Friday, February 27, 2009

Blog Note: Comments

Unfortunately, it appears that the Haloscan commenting system is down. the problem started in the afternoon, and there has been no sign of a return this evening. If you wish to comment on a post, you can email me or leave a comment on FriendFeed.

If the problem persists I may switch to a different comment system.

Update (Sat. evening): The problem appears to be resolved.

Loose Feathers #176

Heerman's Gull / Photo by Lee Karney (USFWS)

Bird and birding news
  • A willet and a sanderling are setting lifespan records at the Monterey Bay Aquarium. The willet was taken into captivity as an adult 21 years ago, and the sanderling is at least 22.
  • A report from Birds Australia found that native Australian bird populations are in decline due to recent severe droughts and habitat modification. Waterbirds and shorebirds have been hit especially hard. Full report here.
  • BirdScope explains why drinking shade rather than sun coffee is important, and how to tell if a coffee is sustainable.
  • Research suggests that carotenoids not only make birds brighter but also improve their color vision.
  • Fish and Wildlife officials destroyed an eagle nest at Martin State Airport in Maryland because it was deemed a hazard to aircraft. One egg was lost as a result of the nest removal; the egg will be tested for thickness and contaminants.
  • Climate change seems to be the leading culprit for the wave of deaths and injuries among brown pelicans in California.
  • One of the challenges facing conservationists is the "shifting baseline syndrome," in which people they are trying to persuade do not realize that the environment is changing around them.
Birds in the blogosphere
Environmental news
Carnivals and newsletters

Thursday, February 26, 2009

Media Needs to Take Climate Change More Seriously

British climate scientists are faulting the media for inadequate climate change coverage:

Researchers found that the total number of articles on climate change printed over three years was fewer than one month’s worth of articles featuring health issues. The articles offered mixed messages about the seriousness and imminence of problems facing the environment.

Dr Gavin explains: “Our research suggests that the media is not treating these issues with the seriousness that scientists would say they deserve. The research company lpsos-MORI found that 50% of people think the jury is still out on the causes of global warming. The limited amount of media coverage - which tends to be restricted to the broadsheets - means that this statistic is unlikely to alter in the short-term.

“Climate change, therefore, may not be high enough on the media agenda to stimulate the sort of public concern that prompts concerted political action. The media may well continue to focus its attention on health, the economy or crime, thereby drawing public attention away from the issue of climate change."
That problem of inadequate coverage is compounded when relatively good climate change reporting has to share space with denialist or obstructionist tracts, such as John Tierney's nonsense in the NY Times Science section. I suppose it is fair to include multiple points of view regarding political solutions on an opinion page, but in its current placement – treated as a science column – it undermines the credibility of the paper's science reporting. (I do not mean to pick exclusively on the Times here; I have seen other papers do the similar things.) Treating the existence of climate change as a matter of opinion and failing to connect the dots between rising temperatures and natural disasters makes the worst-case scenarios far more likely.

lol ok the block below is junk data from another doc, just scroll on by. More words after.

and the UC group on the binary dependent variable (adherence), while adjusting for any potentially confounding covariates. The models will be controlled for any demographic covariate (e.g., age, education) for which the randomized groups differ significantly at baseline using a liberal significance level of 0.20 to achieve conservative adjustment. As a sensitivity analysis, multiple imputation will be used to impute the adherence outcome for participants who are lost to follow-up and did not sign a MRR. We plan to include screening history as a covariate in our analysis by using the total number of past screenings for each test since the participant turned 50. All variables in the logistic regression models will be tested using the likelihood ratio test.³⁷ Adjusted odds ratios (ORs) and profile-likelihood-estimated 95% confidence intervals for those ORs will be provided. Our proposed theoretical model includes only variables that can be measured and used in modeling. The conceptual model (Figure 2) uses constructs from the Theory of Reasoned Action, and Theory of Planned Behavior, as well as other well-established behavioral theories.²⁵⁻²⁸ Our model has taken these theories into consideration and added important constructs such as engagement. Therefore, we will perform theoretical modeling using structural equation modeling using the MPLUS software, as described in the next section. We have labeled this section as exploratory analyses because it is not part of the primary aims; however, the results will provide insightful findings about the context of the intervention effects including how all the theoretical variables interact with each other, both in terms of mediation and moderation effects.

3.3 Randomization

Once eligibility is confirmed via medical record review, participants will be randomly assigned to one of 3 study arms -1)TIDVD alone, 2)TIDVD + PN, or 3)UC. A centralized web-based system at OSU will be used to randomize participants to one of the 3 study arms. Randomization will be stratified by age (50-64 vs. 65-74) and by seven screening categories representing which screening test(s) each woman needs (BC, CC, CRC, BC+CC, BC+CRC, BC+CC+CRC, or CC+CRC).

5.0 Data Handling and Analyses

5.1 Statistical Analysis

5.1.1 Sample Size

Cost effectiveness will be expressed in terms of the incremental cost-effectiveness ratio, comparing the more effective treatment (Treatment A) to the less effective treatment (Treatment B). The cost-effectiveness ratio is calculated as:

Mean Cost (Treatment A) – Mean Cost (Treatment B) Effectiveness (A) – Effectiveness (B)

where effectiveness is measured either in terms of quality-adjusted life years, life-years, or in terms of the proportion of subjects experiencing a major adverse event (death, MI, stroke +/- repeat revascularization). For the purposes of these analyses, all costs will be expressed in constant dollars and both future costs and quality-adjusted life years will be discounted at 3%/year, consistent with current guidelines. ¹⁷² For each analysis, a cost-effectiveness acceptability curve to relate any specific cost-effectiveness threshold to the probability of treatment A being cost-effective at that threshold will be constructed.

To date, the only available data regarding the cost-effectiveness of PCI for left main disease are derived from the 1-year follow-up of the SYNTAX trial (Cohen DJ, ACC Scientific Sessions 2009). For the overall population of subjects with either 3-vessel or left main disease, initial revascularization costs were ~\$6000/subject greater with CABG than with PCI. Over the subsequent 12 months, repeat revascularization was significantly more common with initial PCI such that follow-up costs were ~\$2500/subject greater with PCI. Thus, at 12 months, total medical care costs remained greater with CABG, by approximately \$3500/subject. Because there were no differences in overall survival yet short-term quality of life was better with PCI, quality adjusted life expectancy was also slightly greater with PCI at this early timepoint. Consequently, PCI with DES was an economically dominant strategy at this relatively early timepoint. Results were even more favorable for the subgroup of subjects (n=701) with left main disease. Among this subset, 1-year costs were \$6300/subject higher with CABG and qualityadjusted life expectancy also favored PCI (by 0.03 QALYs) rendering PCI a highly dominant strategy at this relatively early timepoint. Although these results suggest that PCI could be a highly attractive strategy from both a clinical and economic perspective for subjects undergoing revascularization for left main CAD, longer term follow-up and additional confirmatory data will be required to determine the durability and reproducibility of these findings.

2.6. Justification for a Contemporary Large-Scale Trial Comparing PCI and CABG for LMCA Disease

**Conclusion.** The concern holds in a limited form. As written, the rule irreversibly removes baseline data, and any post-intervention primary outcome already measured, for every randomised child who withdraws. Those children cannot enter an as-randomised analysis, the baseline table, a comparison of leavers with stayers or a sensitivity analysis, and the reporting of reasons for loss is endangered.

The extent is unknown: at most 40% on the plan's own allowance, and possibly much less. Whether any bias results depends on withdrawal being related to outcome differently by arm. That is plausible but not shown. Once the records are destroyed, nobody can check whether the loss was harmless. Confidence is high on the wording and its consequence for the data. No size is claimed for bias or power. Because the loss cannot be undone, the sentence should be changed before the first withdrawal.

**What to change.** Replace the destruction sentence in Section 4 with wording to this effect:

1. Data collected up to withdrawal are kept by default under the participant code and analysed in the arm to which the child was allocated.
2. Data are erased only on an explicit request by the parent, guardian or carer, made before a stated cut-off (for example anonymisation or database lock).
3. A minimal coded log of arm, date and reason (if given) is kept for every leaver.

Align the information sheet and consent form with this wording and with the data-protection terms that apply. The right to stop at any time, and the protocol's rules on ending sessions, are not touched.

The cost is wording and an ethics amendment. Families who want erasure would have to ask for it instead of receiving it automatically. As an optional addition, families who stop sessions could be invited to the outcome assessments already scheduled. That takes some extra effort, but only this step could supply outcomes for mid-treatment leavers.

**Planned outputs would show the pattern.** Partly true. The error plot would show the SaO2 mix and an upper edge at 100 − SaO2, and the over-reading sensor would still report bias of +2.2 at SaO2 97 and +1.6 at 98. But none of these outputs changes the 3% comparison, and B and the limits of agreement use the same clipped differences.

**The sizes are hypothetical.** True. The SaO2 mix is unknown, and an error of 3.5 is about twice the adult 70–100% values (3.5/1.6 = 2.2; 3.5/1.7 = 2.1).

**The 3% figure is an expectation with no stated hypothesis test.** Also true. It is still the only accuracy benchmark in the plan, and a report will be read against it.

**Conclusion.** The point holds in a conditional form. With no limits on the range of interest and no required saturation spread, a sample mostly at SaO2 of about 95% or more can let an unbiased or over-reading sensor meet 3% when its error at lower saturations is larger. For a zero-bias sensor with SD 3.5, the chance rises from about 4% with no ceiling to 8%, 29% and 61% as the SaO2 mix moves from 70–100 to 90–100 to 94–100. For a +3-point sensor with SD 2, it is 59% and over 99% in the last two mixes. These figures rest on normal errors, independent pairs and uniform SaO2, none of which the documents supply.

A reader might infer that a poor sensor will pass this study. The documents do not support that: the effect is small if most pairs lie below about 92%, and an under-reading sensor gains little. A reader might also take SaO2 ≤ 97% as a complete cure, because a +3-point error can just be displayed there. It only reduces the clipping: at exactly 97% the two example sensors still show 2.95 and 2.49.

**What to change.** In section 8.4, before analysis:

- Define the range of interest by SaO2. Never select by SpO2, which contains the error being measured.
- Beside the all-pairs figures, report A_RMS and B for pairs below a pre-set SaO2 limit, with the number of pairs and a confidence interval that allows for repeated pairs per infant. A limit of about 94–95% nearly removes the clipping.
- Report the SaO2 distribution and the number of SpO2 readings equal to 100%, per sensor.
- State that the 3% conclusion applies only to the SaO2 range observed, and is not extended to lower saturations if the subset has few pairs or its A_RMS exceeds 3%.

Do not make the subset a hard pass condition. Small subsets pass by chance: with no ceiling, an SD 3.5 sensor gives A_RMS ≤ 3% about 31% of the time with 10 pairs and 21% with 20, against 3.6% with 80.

Wednesday, February 25, 2009

Obama's Speech and the Environment

At least one point from last night's presidential address should be of interest to environmentalists. Obama called for climate change legislation that includes. The exact timing was not specified, but by "this Congress" he presumably means within the next two years, and probably this year given the difficulty in passing major legislation in an election year.

Thanks to our recovery plan, we will double this nation’s supply of renewable energy in the next three years. We have also made the largest investment in basic research funding in American history – an investment that will spur not only new discoveries in energy, but breakthroughs in medicine, science, and technology.

We will soon lay down thousands of miles of power lines that can carry new energy to cities and towns across this country. And we will put Americans to work making our homes and buildings more efficient so that we can save billions of dollars on our energy bills.

But to truly transform our economy, protect our security, and save our planet from the ravages of climate change, we need to ultimately make clean, renewable energy the profitable kind of energy. So I ask this Congress to send me legislation that places a market-based cap on carbon pollution and drives the production of more renewable energy in America. And to support that innovation, we will invest fifteen billion dollars a year to develop technologies like wind power and solar power; advanced biofuels, clean coal, and more fuel-efficient cars and trucks built right here in America.
Unfortunately this includes support for "clean coal," which so far at least appears to be more of a marketing ploy than an actual energy source. (Not to mention that coal mining has all sorts of other deleterious effects.) If we are going to reduce our energy-related emissions, it is more likely to come from the other sources that Obama named – solar, wind, and energy efficiency. A strong climate bill could encourage a shift to cleaner energy and lower energy use.